The Trouble with Minna

A Case of Slavery and Emancipation in the Antebellum North

By Hendrik Hartog

208 pp., 6.125 x 9.25, 2 maps, notes, index

  • Hardcover ISBN: 978-1-4696-4088-4
    Published: April 2018
  • eBook ISBN: 978-1-4696-4089-1
    Published: March 2018

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In this intriguing book, Hendrik Hartog uses a forgotten 1840 case to explore the regime of gradual emancipation that took place in New Jersey over the first half of the nineteenth century. In Minna’s case, white people fought over who would pay for the costs of caring for a dependent, apparently enslaved, woman. Hartog marks how the peculiar language mobilized by the debate—about care as a “mere voluntary courtesy”—became routine in a wide range of subsequent cases about “good Samaritans.” Using Minna’s case as a springboard, Hartog explores the statutes, situations, and conflicts that helped produce a regime where slavery was usually but not always legal and where a supposedly enslaved person may or may not have been legally free.

In exploring this liminal and unsettled legal space, Hartog sheds light on the relationships between moral and legal reasoning and a legal landscape that challenges simplistic notions of what it meant to live in freedom. What emerges is a provocative portrait of a distant legal order that, in its contradictions and moral dilemmas, bears an ironic resemblance to our own legal world.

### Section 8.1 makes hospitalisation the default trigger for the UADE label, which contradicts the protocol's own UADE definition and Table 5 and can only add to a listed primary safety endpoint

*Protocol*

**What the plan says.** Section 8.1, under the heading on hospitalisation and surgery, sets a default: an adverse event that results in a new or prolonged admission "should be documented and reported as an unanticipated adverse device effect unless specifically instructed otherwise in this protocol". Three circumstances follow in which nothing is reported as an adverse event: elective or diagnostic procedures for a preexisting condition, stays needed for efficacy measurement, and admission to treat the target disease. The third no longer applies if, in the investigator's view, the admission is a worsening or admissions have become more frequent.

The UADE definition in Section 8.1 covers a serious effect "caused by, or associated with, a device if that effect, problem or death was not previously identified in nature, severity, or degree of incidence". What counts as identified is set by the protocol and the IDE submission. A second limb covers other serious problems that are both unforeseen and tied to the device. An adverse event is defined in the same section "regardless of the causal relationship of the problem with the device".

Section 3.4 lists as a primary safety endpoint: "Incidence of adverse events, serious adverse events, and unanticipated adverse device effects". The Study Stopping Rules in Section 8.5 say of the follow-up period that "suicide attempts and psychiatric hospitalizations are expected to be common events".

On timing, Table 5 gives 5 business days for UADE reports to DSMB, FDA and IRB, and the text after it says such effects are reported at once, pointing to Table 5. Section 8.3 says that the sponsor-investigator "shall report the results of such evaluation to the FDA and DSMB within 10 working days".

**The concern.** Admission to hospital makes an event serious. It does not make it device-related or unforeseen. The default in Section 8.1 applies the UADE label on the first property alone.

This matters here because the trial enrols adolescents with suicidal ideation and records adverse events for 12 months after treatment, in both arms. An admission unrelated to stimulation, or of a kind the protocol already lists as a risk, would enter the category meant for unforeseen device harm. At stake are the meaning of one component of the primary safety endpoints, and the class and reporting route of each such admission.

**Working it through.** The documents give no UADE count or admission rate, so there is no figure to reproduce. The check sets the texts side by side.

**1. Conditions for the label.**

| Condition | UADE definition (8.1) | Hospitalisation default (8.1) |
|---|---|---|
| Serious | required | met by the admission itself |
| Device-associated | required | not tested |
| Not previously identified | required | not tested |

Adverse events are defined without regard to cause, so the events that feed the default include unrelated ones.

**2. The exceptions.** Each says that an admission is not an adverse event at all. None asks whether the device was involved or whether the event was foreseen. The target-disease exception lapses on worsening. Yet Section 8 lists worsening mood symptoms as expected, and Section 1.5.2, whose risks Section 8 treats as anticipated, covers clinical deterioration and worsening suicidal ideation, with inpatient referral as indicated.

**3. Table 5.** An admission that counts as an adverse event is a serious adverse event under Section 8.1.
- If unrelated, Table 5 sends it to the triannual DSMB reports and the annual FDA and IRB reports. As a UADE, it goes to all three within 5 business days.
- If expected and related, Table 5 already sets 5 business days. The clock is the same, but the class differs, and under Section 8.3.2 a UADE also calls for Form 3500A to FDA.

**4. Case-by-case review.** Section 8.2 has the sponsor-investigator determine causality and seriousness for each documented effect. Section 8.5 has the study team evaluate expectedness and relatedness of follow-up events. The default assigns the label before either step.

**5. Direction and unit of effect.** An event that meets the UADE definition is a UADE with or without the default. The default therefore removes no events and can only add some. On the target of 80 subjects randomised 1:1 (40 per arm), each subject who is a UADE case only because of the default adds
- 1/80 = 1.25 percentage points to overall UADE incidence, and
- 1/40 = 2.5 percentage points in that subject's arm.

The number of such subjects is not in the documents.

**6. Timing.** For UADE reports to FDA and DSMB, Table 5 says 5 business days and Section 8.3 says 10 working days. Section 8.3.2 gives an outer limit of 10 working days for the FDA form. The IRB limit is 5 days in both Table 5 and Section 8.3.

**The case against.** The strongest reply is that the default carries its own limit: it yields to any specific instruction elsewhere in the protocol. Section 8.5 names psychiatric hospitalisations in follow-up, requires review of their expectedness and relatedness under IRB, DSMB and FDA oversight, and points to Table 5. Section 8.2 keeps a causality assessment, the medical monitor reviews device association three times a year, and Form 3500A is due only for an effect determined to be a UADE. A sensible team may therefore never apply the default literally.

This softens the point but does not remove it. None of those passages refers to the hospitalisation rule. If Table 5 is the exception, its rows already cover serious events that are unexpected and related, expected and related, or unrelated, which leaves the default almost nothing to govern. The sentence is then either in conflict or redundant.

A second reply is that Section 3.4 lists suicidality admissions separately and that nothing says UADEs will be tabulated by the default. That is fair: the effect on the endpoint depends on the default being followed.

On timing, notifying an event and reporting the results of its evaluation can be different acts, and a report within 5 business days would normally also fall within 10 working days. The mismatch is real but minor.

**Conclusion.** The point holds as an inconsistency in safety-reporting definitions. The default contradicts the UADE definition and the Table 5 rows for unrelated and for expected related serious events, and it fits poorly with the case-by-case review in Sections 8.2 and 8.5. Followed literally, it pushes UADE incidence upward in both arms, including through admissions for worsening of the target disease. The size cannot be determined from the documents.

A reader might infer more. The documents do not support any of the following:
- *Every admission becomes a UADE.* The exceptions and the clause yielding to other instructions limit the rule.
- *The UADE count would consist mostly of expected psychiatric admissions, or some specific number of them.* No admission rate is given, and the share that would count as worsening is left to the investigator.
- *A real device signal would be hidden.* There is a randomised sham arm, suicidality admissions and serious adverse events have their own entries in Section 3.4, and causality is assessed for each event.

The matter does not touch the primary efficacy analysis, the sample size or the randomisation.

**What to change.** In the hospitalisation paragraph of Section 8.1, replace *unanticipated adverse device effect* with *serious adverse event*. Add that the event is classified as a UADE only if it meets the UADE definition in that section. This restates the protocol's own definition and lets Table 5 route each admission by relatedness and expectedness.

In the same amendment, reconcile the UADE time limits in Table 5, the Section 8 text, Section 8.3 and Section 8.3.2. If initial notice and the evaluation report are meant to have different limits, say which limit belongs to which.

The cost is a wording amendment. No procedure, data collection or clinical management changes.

About the Author

Hendrik Hartog is Class of 1921 Bicentennial Chair in the History of American Law and Liberty at Princeton University and author of Public Property and Private Power
For more information about Hendrik Hartog, visit the Author Page.

Reviews

“This remarkably provocative, thoughtful, and original work is marked by Hartog’s gift for storytelling, his mastery of the law, and his exquisitely nuanced appreciation for the quirks of human motivation as shaped by the codes of American legal culture.”--Amy Dru Stanley, University of Chicago

“Using his trademark combination of brilliant doctrinal reasoning and intense archival research, Hartog has drawn insights that will help reshape scholarship on slavery and advance our understanding of legal institutions in the nineteenth-century United States.”—Rebecca J. Scott, University of Michigan